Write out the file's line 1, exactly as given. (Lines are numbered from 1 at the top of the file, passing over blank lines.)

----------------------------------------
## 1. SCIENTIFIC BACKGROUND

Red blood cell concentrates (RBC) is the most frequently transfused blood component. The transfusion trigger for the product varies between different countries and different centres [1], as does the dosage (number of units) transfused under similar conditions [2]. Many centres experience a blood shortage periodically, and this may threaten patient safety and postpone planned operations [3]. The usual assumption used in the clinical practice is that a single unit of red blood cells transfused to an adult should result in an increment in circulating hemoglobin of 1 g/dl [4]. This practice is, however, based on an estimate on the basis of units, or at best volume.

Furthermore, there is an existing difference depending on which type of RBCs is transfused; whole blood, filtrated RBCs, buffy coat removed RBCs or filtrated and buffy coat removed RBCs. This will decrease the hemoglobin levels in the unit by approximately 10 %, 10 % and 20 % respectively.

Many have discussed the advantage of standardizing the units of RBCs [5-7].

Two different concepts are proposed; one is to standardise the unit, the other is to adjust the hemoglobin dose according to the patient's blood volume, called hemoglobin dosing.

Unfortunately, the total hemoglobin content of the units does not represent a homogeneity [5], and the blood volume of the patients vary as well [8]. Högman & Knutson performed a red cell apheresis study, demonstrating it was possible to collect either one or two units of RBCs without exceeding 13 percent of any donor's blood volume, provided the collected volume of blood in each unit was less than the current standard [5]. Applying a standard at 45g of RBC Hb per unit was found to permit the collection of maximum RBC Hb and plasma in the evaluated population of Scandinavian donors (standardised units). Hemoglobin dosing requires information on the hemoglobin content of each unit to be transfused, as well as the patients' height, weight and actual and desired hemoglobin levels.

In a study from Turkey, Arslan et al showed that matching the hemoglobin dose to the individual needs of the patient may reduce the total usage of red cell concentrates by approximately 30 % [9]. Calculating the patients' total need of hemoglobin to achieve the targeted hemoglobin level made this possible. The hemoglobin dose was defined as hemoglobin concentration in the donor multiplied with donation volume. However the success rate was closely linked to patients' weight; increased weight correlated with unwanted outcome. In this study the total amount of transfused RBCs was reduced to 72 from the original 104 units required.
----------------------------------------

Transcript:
## 1. SCIENTIFIC BACKGROUND